In the Spotlight: Catherine Nicolaides-Codella, M.D.

NEW YORK- Dr. Catherine Nicolaides-Codella is a developmental pediatrician instrumental in saving Sammy as described in the book Saving Sammy, written by Beth A. Maloney, a mother who believed her son suffered from PANDAS (Pediatric Autoimmune Neuropsychiatric Disorder Associated with Streptococcus). Young Sammy*#8217;s recovery from the Obsessive Compulsive symptoms he experienced was credited primarily to the intervention by Dr. Nicolaides, who aided in the shift from despair to hope for Sammy*#8217;s condition. Sammy*#8217;s story was recently presented on NBC*#8217;s the Today Show. Dr. Nicolaides is also an active member of the Hellenic Medical Society, both in New York and Philadelphia.

TNH: How did you become involved with saving Sammy?
CN: Sammy was a young man who came to my office about eight years ago. He was quite ill with extreme obsessive compulsive symptoms and some ticks. His mother was very resourceful and had stumbled on the diagnosis of PANDAS. Sammy had tried some traditional medication such as Zoloft, an SSRI; he had some treatments with antibiotics and traditional medication with antibiotics. Over the years, we had eliminated his antibiotics and that often correlated with an exacerbation of symptoms, so we had to put him back on antibiotics and then were able to maintain him on a low dose of antibiotics over time. There was a time period then when we were able to withdraw his antibiotics entirely. When he was exposed to a recent strep infection, he would have an exacerbation of symptoms. He has now been symptom-free for a better part of a year.
The problem with PANDAS is that*#8217;s its not well-studied and that we don*#8217;t know the prevalence, so by writing this book, attempting to start a foundation and going on programs, Beth Maloney is really pushing for us to study this better, as there*#8217;s been a lot of turmoil within the academic community about whether this PANDAS exists, does not exist, etc.
TNH: Tell us about how you got to where you are today.
CN: I am based in New Jersey, born in the Bronx and raised in Queens, N.Y. I did my medical school training in Philadelphia*#8217;s Honoman, my pediatric residency at New York University and I did my a year of my fellowship at John Hopkins in Baltimore in developmental pediatrics and two years of my fellowship at Children*#8217;s Hospital in Philadelphia.
I*#8217;ve had several brushes with medicine in my high school career. I did a fellowship training at NYU where I worked with developmentally disabled patients but they were more physically handicapped and that was probably the most influential experience on my career, and so it*#8217;s kind of funny I ended up doing my training in NYU. I always knew I wanted to work with children and that was some of the incentive for going into developmental pediatrics, but at the time of my training, there was so little of this, and I knew I wanted to learn more about developmental issues. I ended up doing it as a subspecialty after my training.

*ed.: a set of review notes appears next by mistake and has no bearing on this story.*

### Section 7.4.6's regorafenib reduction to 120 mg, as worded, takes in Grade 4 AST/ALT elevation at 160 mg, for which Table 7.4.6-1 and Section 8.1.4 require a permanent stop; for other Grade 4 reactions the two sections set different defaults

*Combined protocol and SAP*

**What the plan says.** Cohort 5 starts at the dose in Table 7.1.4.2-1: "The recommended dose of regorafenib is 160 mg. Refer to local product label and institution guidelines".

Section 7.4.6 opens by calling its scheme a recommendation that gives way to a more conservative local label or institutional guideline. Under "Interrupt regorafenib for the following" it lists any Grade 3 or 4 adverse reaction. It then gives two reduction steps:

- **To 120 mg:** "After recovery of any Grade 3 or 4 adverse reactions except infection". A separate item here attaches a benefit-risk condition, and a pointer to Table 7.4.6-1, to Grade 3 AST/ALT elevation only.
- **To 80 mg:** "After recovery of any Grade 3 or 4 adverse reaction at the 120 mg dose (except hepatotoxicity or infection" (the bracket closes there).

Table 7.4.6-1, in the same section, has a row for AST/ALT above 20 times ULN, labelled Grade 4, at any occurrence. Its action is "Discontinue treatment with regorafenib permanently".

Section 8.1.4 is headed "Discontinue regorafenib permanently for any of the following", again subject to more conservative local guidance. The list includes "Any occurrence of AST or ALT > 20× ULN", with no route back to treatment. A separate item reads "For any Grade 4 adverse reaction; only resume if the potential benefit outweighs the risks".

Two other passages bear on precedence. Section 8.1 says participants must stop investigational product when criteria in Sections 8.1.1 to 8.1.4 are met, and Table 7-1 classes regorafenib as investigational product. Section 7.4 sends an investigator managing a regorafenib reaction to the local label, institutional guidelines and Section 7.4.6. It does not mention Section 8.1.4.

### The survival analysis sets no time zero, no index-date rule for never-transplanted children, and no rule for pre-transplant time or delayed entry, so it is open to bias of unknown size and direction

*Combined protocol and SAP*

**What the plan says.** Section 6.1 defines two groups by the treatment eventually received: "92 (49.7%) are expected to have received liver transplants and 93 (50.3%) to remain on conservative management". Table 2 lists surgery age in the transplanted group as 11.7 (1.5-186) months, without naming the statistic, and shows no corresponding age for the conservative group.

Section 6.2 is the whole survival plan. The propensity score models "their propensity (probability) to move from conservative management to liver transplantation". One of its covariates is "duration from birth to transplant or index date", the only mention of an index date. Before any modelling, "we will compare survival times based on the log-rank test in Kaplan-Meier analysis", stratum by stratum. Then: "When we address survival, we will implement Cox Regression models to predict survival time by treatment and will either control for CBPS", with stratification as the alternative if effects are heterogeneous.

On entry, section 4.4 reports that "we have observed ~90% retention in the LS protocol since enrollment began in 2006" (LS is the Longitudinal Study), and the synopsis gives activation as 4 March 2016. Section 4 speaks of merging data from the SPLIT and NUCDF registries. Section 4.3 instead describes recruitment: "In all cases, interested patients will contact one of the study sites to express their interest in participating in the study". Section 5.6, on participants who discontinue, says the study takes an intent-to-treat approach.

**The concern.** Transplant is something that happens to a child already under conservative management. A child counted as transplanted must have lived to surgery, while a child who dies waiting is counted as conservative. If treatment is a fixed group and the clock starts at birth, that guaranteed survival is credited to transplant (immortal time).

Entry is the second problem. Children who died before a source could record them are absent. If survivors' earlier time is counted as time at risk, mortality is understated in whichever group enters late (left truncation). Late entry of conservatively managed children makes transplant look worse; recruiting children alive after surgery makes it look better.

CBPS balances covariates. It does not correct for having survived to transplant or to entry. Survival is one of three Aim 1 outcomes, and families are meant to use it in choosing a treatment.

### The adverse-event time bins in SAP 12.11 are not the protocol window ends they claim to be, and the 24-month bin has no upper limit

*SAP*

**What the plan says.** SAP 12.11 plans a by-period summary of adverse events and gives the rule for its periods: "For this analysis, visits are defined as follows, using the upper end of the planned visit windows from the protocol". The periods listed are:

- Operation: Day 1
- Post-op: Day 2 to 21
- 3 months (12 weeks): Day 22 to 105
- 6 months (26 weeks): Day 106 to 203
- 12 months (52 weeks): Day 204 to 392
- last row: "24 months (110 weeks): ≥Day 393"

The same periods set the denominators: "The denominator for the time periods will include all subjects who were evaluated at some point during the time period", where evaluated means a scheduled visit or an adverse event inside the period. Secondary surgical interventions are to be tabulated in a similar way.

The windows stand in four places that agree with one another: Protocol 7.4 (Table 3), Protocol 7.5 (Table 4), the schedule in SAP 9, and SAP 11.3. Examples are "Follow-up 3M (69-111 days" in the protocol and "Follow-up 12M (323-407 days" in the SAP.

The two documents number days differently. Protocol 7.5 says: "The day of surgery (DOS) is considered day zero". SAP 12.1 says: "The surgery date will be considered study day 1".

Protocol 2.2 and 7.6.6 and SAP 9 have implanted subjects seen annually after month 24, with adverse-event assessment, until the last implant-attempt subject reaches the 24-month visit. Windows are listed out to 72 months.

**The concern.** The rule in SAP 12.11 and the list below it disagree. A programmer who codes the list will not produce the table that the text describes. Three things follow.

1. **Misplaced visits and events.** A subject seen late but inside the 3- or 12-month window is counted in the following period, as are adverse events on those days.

TNH: What is the most challenging aspect of your career?
CN: Now it*#8217;s just trying to help these children since PANDAS has come out, but prior to that, giving a hundred percent to my family and giving a hundred percent to my career at the same time.
TNH: Who are your role models?
CN: I would have to say that my instructors throughout my career, both in my residency and in my developmental pediatric training program, and other women in medicine.
My dad has been an inspiration to me for always doing what he loved and he was so gifted at his writing and for instilling me with so much culture and pride in our Greek heritage. My mother, who worked so hard to secure a fabulous education for her children and making sure it came to fruition.
TNH: Tell us more about your family.
CN: My dad, whose mother is from Samos and whose father is from Cyprus, was born in Egypt and was raised by his grandparents and his uncle; his family migrated to Greece and he came to America when he was 19 by boat. His family was already here [at the time]. My mom came here when she was 15, and her family is from Puerto Rico.
My dad has always written for many Greek newspapers and now works with a Greek newspaper in Chicago, so he*#8217;s very active [in the Greek American community].
My children are both in college and both go to Fordham University in New York; one is studying math and one is studying biology. My husband is also in medicine; he is a gastroneurologist.
TNH: Have you ever been to Greece?
CN: I*#8217;ve been to Greece only once, about 20 years ago to visit with my father*#8217;s uncle, who has since has passed, in Samos. It is my next goal is to get my family there―my husband and my children. That will be our next traveling adventure!
TNH: Share with us some words of wisdom.
CN: Be persistent in your endeavors; never give up. I applaud Sammy*#8217;s mom who was so persistent in finding proper treatment and going on and sharing [her knowledge] with others. I applaud pediatricians out there that are on the front line who are addressing these kinds of issues. And I applaud my children who in hard times, continue to work hard and persevere toward their goals.